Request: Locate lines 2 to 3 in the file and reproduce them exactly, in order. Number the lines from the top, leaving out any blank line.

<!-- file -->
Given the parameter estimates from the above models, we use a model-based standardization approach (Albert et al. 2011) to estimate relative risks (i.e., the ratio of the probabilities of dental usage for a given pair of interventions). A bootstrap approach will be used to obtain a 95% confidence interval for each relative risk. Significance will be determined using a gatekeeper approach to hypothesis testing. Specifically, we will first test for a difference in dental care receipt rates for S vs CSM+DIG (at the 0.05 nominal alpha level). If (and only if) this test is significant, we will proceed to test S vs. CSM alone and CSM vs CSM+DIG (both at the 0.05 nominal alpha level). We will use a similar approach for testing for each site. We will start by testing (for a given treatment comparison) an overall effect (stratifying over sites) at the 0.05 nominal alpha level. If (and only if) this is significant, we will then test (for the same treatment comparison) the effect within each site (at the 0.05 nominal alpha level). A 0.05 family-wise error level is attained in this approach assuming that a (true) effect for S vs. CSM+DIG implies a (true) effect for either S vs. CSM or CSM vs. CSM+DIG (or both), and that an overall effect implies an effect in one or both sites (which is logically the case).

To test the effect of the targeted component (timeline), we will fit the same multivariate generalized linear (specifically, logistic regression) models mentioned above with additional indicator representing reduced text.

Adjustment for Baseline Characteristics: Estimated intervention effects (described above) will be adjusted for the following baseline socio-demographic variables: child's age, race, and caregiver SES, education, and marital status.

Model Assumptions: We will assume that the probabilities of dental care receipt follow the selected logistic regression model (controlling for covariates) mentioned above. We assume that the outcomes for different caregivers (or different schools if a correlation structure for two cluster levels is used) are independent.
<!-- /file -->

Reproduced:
To test the effect of the targeted component (timeline), we will fit the same multivariate generalized linear (specifically, logistic regression) models mentioned above with additional indicator representing reduced text.

Adjustment for Baseline Characteristics: Estimated intervention effects (described above) will be adjusted for the following baseline socio-demographic variables: child's age, race, and caregiver SES, education, and marital status.